Friday, October 9, 2009

veggietober - useful is as useful does

I was given this sheet and have been determined to up cycle it into something special. Brown stripes really aren't my thang... so thinking of ways to refashion this sheet has been a bit of a challenge.
I've already lined this grocery bag with it - which was a relative success and led me to continue on three themes associated with that project: (1) doing the shopping; (2) fabric printing and (3) experimentation.

I decided on creating 'Keeper Fresh Veggie Bags'. Making veggie bags allowed me to dally with all three themes. Firstly fabric veggie bags are a replacement to the yucky plastic bags when doing fruit & veg shopping (perfect for up cycling) and as such experimentation with fabric printing was almost ideal - I wasn't really going to worry if imperfections were present in the bag that I stuffed full of yummy apples. Another benefit to creating veggie bags is that I have been wanting to learn how to sew using french seams. As I am not in possession of an over locker/serger french seams are a neater and stronger finish than simply zig-zagging. There are lots and lots of tutorials out there on the inter-web explaining how to sew a french seam but this was my favourite.

I found inspiration and direction in Betty Oppenheimer's book Sew and Stow (Storey Publishing, 2008: p122) for 'Keeper-Fresh Veggie Bag'. I currently have the book on loan (again!) from my local library - it is jammed packed with inspiration for really useful stuff. In essence all you need to do is make a smaller version of a very rustic pillow case.

If you've been popping by over the past couple of months you already know that I'm currently rather preoccupied with fabric printing. I am naturally drawn to white and when I consider printing on fabric my imagination always starts with a blank canvas. I have wanted to challenge this tendency and so the desire to experiment with printing on patterns has been growing within me. This sheeting has provided me with a wonderful opportunity to test some new inks and to play around with patterned base cloth and non-opaque inks. So I started with some baking paper and cut some really simplistic shapes to block the ink from penetrating the fabric.

(I have today discovered that freezer paper would probably have been much easier to use as it is waxy on one side - check out the Shopping Sherpa's explanation here)

I used a foam roller that I picked up from the two dollar shop and covered pieces of fabric in ink. In order to make it easier to spread the ink I dunked my roller in water to keep in moist.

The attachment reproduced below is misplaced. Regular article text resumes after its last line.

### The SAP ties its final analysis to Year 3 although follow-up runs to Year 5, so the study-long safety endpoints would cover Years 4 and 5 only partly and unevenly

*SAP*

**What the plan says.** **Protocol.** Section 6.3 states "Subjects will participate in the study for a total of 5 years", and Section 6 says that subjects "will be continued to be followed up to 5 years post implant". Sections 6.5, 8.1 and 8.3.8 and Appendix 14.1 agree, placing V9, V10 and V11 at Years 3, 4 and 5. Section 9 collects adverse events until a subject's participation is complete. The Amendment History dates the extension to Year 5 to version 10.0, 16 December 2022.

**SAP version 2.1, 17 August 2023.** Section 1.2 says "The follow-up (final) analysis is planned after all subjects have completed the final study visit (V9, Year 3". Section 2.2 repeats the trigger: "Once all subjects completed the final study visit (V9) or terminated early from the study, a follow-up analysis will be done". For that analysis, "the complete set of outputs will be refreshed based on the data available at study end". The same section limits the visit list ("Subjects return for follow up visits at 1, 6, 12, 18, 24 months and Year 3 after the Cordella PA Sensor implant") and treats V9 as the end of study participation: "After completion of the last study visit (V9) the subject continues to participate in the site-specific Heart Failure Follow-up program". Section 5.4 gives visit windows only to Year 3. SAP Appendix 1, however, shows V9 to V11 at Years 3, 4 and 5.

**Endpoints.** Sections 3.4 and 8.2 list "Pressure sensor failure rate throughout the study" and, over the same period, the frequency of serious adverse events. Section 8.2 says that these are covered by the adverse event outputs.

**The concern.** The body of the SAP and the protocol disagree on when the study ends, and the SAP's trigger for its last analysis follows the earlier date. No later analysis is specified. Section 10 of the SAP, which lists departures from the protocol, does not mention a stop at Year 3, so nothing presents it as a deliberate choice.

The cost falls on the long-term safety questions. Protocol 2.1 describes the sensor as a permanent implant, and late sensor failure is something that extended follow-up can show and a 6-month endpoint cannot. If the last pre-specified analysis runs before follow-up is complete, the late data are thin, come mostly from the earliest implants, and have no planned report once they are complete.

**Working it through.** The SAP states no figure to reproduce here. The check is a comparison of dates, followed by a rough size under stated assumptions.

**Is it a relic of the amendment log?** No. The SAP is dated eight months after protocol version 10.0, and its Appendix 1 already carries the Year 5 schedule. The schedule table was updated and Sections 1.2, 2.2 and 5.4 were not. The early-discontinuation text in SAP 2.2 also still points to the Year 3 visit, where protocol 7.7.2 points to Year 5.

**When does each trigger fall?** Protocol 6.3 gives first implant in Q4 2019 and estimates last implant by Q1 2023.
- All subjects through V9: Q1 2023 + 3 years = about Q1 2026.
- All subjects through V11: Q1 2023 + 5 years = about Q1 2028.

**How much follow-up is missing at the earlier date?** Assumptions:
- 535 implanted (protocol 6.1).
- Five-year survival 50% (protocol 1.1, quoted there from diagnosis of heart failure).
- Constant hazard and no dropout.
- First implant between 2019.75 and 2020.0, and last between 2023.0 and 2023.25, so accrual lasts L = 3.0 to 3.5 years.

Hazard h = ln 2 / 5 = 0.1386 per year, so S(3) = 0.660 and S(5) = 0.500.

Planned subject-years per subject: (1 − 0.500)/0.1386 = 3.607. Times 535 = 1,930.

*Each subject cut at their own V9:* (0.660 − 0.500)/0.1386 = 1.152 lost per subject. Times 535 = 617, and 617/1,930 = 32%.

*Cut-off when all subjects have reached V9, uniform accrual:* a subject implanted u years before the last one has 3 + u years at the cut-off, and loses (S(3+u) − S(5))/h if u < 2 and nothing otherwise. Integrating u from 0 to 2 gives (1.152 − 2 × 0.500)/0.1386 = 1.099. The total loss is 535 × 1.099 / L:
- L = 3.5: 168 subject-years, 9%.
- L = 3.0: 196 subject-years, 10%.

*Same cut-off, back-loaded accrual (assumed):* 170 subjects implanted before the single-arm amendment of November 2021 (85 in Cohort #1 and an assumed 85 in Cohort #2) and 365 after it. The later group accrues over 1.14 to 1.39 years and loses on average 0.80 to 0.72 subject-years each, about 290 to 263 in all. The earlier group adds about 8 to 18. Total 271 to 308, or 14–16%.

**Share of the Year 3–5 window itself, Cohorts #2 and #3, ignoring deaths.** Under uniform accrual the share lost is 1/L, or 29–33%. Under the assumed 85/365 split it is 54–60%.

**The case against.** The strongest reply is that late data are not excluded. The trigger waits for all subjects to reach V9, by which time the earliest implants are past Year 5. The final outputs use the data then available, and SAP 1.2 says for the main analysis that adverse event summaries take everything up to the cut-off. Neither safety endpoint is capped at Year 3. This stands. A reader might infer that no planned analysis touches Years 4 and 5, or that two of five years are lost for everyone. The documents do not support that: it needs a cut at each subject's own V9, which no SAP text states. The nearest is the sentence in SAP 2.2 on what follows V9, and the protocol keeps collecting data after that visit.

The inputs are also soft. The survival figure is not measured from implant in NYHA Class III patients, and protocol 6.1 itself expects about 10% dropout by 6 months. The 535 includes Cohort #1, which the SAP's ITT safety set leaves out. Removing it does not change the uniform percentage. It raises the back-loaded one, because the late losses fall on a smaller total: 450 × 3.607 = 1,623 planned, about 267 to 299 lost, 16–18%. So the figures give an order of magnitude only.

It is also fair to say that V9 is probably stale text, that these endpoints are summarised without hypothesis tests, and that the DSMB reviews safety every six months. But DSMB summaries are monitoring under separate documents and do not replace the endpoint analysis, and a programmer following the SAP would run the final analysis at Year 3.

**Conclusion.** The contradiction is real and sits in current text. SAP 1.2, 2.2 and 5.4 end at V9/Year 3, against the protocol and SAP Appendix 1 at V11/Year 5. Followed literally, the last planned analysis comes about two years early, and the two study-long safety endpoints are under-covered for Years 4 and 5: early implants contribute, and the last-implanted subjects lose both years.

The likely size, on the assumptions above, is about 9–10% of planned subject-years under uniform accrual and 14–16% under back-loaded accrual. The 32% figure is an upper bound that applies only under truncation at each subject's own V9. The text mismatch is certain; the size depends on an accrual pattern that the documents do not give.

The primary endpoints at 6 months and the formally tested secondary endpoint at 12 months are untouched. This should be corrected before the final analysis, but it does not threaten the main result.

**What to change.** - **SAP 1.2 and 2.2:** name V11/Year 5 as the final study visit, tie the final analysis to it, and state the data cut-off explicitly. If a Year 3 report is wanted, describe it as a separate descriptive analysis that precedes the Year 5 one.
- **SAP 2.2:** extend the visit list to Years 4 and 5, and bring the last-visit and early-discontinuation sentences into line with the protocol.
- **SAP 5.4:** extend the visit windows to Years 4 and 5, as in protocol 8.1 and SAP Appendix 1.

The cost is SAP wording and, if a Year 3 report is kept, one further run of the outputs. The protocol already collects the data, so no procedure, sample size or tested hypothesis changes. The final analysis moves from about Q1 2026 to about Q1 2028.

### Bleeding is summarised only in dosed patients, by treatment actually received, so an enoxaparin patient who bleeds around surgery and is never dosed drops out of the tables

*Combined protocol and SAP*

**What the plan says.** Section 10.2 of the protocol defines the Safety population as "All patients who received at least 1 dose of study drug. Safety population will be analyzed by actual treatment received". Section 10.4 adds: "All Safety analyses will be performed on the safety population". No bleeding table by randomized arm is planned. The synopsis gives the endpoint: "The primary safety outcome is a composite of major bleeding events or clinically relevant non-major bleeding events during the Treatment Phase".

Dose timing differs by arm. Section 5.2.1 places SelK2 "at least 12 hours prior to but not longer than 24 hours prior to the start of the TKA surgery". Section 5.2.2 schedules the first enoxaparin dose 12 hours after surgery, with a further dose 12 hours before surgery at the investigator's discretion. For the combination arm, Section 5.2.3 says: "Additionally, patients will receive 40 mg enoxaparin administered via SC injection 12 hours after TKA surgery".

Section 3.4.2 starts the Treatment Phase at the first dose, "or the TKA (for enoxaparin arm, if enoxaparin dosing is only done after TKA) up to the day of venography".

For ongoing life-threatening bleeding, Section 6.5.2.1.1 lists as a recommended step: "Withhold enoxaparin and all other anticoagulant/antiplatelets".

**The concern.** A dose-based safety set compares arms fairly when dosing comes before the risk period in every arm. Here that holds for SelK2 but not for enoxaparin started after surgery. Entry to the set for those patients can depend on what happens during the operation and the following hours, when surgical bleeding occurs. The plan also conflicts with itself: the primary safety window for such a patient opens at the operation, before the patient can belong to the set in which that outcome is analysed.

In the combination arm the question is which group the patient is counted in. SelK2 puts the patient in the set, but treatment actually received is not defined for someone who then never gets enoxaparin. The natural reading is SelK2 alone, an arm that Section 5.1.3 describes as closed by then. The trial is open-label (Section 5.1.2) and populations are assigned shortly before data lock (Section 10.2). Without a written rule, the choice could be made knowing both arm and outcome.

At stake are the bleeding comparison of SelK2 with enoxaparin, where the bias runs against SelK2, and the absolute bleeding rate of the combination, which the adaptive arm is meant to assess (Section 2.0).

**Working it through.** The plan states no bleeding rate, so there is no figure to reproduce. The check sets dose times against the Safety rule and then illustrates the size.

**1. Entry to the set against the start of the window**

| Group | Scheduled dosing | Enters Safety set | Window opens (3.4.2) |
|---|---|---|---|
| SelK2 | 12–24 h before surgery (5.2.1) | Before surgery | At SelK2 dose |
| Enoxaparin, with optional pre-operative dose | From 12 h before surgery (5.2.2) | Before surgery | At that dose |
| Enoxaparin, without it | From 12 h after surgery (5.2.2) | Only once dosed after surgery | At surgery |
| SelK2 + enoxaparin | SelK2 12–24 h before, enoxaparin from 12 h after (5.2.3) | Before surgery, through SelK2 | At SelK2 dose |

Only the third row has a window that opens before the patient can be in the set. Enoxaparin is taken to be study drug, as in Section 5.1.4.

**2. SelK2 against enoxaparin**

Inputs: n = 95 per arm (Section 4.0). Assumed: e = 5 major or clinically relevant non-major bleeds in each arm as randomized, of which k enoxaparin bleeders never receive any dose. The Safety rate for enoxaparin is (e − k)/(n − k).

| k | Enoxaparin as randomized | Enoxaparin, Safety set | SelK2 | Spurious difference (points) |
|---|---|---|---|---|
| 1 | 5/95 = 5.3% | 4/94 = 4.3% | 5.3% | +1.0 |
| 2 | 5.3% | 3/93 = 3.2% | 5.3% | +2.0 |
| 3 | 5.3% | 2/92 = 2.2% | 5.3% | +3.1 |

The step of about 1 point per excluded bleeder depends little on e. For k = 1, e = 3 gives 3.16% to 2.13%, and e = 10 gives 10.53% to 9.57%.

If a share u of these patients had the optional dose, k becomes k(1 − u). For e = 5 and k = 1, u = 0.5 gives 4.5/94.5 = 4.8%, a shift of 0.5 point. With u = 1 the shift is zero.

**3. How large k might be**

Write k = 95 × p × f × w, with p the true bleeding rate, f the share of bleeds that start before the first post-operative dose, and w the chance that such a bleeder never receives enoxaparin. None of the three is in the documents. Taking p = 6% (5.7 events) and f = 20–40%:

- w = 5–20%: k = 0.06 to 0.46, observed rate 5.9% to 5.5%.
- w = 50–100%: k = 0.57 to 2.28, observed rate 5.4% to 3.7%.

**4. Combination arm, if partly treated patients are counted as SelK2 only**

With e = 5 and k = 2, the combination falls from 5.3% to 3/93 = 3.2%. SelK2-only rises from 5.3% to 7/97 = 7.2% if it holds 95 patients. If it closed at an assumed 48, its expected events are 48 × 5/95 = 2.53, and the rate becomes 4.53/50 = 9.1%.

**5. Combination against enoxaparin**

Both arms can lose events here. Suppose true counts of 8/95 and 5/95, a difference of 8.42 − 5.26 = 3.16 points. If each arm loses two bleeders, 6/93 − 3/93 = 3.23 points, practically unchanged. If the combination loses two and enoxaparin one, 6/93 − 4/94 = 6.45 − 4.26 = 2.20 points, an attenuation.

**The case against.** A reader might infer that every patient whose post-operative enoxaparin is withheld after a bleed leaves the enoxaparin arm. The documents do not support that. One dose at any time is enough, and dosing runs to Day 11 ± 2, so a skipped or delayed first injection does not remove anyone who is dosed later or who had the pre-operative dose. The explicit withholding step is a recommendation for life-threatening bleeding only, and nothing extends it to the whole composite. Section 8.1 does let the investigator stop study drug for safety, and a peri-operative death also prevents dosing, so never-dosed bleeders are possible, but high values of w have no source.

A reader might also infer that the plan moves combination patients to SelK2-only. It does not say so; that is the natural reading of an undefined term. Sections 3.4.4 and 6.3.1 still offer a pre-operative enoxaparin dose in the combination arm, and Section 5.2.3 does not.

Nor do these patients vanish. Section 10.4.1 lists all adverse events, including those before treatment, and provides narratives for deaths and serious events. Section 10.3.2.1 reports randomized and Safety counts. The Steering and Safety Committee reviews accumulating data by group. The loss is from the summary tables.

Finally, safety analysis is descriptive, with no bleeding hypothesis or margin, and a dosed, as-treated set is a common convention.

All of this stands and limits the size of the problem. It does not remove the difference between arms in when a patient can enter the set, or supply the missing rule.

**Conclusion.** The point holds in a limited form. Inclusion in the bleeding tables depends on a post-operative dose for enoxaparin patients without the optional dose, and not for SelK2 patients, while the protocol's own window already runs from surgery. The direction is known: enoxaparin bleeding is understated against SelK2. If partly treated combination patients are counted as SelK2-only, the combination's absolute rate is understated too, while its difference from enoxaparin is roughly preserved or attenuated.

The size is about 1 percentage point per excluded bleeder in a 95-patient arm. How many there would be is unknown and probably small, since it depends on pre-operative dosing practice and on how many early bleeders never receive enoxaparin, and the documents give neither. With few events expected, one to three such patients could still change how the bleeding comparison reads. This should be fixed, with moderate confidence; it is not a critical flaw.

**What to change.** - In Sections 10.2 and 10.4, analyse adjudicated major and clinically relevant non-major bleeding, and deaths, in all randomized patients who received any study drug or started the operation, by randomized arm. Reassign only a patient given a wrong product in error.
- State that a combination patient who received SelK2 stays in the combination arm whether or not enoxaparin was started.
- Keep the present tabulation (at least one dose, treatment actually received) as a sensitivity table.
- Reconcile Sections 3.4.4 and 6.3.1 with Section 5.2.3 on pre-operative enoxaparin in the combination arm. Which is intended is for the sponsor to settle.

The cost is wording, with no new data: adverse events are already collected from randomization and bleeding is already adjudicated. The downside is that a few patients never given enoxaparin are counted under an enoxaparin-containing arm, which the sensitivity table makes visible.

I let my prints dry flat over night before curing them with a hot iron.

Then it was the all important test to check that they were colour fast. Before throwing them in the machine with the regular wash I threw them in the bath tub for some intensive hand washing.
Much to my relief all was good.

In the photo above you can see that when I rollered the heart shapes the larger shape moved - I think if I had been using freezer paper rather than baking paper this would not have been an issue.

These veggie bags perhaps turned out narrower than I had anticipated. This is because of the french seam (& my novice status). Next time I make these I will allow for a larger seam allowance.

Daa -daa: the finished product

These veggie bags are now en route to my paternal grandmother - the original sheet owner ;) and the very first up cycler I ever met!

7 comments:

  1. Love these veggie bags, the printing is lovely. I can’t find a followers button on your blog, but I am going to add you to my reader.

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  2. Fabulous printed bags - what a great idea to repurpose an old sheet.

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  3. oh wow these are FABULOUS thanks for entering my giveaway I am loving your blog and I hear your need to learn to crochet!! I thought I was the only one on the planet who couldn't do it yet!! I hope to make a granny square before I die!!!!!!!!!!

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  4. Great experiments Sally, I love that you've gone beyond the practical to the artistic in making your veggie bags. Now I must go check out that french seam link... as of about a month ago I do own an ebay-purchased old overlocker, but I've yet had the guts to try to set it up and use it!

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  5. I love your vegie bags, and so want to make some!

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  6. Hi Sally, the veggie bags are awesome. I made a couple last night too. Mine arent as lovely as yours though. Cant wait to see what you come up with next. I have added you to my reader too. And thanks for visiting my blog, I am glad that I found you.

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  7. How cool do they look! You must be so pleased. I love the tree one so much.

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